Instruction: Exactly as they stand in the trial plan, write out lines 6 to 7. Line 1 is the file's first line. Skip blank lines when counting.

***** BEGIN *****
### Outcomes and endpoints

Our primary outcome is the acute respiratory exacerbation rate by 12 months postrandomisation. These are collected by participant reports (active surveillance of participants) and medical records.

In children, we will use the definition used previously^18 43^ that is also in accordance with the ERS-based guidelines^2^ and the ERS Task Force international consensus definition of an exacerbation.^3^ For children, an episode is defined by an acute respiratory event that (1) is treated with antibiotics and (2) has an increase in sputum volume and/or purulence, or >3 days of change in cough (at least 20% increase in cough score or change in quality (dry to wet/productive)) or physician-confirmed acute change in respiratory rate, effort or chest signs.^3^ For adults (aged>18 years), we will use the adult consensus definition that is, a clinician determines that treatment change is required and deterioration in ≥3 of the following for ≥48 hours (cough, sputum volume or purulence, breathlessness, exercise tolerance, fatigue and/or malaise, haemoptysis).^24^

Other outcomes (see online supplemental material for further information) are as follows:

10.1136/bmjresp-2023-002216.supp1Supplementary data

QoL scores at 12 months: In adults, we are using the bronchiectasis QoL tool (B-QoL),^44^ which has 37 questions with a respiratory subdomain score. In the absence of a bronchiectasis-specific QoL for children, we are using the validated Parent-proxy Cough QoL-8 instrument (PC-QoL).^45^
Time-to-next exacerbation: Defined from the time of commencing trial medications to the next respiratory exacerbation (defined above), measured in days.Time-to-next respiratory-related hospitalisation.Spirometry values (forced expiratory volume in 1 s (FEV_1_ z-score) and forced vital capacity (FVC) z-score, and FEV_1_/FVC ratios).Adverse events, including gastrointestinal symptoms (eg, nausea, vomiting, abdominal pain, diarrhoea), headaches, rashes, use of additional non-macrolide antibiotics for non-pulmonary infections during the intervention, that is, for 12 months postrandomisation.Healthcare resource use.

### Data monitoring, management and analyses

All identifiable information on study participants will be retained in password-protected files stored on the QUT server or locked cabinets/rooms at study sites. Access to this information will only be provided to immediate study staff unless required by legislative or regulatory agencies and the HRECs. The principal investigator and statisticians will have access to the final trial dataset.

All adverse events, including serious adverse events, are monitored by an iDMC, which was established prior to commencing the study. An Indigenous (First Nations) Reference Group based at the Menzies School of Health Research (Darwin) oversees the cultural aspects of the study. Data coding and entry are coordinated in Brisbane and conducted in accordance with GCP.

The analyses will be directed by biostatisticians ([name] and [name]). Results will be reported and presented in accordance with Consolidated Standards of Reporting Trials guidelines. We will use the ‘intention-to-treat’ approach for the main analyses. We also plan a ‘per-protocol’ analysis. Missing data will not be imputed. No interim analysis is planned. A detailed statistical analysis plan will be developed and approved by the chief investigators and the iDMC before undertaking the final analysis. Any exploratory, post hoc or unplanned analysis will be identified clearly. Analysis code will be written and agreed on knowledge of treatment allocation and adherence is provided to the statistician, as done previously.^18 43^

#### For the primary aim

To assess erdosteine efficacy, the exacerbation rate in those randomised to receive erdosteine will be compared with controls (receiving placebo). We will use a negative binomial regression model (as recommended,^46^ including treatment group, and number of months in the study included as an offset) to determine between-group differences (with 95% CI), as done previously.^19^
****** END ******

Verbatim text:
QoL scores at 12 months: In adults, we are using the bronchiectasis QoL tool (B-QoL),^44^ which has 37 questions with a respiratory subdomain score. In the absence of a bronchiectasis-specific QoL for children, we are using the validated Parent-proxy Cough QoL-8 instrument (PC-QoL).^45^
Time-to-next exacerbation: Defined from the time of commencing trial medications to the next respiratory exacerbation (defined above), measured in days.Time-to-next respiratory-related hospitalisation.Spirometry values (forced expiratory volume in 1 s (FEV_1_ z-score) and forced vital capacity (FVC) z-score, and FEV_1_/FVC ratios).Adverse events, including gastrointestinal symptoms (eg, nausea, vomiting, abdominal pain, diarrhoea), headaches, rashes, use of additional non-macrolide antibiotics for non-pulmonary infections during the intervention, that is, for 12 months postrandomisation.Healthcare resource use.